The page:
Australia football CEO bluntly answers critics

On the eve of the launch of Football Federation Australia's new elite national compeititon, the A-league, CEO John O'Neill boldly declared his faith in Australian football over the next decade. The former banking and rugby union chief 'returned fire' on critics of the radical changes brought in by Chairman Frank Lowy over the past two years and claimed the new model would "unite the tribes".

"Go back to the whole context, which people often don't. The National Soccer League collapsed in 2004 and in its last four years the clubs and the old Soccer Australia lost A$60 million. We believe our model is viable but cautious - we have a broadcaster in place, we have a range of sponsors, we're playing in by and large excellent stadiums. The old NSL had none of that."

"When we launched the league, we didn't claim it was anything but what it is. You're not coming along to watch the Premier League, you're seeing the best Australia has to offer. But it will only get better. It's not a one-year wonder. We're taking a three to five to 10-year view. As the football and finances improve and more of the best players remain or return, the quality of the football will improve.

"There's a leap of faith in this. The idea of the one-team-per-city model is to unite the tribes. We've had a fragmented and fractured sport and we're looking to make it far more inclusive.

"Ours was a herculean task. We had to raise A$40 million in capital, plus A$5 million per club each year in running costs. But the audience has to wake up to the fact that running a national competition in Australia is phenomenally expensive. The audience has enormous expectations we can do everything at once. We can't. We inherited a bankrupt business and rebuilt it from the ground floor up."
He isn't shy of trading fire with people he believes are not giving the new regime a go.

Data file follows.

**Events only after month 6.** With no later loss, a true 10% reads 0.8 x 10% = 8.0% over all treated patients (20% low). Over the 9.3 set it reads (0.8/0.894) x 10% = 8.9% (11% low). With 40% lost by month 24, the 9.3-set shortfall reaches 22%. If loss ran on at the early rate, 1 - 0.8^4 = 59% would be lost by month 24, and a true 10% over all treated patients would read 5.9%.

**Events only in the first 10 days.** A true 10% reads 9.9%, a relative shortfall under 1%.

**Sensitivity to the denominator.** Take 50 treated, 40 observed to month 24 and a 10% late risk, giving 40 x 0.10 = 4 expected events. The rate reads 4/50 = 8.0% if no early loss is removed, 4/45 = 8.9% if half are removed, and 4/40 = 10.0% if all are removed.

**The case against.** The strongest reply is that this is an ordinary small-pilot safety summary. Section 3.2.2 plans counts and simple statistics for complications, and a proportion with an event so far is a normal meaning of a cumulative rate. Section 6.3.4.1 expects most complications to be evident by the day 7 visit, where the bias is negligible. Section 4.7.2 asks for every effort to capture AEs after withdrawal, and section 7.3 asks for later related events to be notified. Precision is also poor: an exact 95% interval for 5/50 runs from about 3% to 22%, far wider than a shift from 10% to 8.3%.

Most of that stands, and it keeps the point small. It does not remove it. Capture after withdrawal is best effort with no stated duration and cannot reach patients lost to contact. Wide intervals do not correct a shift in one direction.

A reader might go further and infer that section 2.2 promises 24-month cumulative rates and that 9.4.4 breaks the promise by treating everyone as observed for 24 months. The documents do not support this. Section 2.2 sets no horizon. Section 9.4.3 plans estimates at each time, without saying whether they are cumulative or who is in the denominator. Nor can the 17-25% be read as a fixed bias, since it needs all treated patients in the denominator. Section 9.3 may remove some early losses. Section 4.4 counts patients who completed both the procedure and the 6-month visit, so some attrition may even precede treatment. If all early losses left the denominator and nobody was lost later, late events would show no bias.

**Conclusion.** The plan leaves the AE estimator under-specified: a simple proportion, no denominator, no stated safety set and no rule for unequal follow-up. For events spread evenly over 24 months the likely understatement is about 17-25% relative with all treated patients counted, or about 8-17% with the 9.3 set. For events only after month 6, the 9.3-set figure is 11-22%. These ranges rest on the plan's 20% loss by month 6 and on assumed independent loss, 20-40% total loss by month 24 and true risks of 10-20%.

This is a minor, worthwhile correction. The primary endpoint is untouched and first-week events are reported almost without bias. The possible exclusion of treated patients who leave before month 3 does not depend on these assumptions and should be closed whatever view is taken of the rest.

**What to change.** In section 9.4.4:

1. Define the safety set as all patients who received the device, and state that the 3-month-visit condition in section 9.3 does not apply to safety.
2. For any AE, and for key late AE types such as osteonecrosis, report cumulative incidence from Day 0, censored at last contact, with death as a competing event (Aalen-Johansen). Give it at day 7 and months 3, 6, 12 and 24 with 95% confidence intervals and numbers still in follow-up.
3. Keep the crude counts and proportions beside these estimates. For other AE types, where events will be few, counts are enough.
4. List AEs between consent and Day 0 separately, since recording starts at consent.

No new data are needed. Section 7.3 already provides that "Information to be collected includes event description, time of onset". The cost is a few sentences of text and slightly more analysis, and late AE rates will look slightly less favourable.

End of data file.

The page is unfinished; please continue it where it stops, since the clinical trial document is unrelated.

"Craig Foster at the players' association and others just pick off single issues, saying the FFA hasn't done this or that. Well how could we? Foster says there's not enough football knowledge in the FFA, that O'Neill has brought all his rugby mates with him. With all due respect to Craig Foster, he wouldn't have a clue who works here. We've got seven national teams with national coaches, plus the AIS and state teams.

"The FFA needs to tell that story better than it has done. In sport you're only as good as your last game. You've got people supporting you for as long as it's in their interests to do so. Some of the old brigade are probably waiting for us to stumble, want us to fail."
And shrugged off poor pre-season crowds.

"I've been following rugby league for years and I've never heard anyone mention pre-season crowds. Yet there's been an incredible focus on our pre-season. We hope to get an average crowd across all clubs of 10,000 which isn't overly ambitious, but pretty good compared to the NSL. We need to get people to back us for the long haul.

"We're in the world's most competitive market. No other country of 20 million people has four football codes."
The A-League kicks off on Friday, 26 August and concludes with a Grand Final on 4 March next year, with the top four teams in the league qualifying for the finals series. The league will also feature a three-week break in December to allow for Sydney FC's participation in the Club World Championship in Japan and the summer Christmas holiday.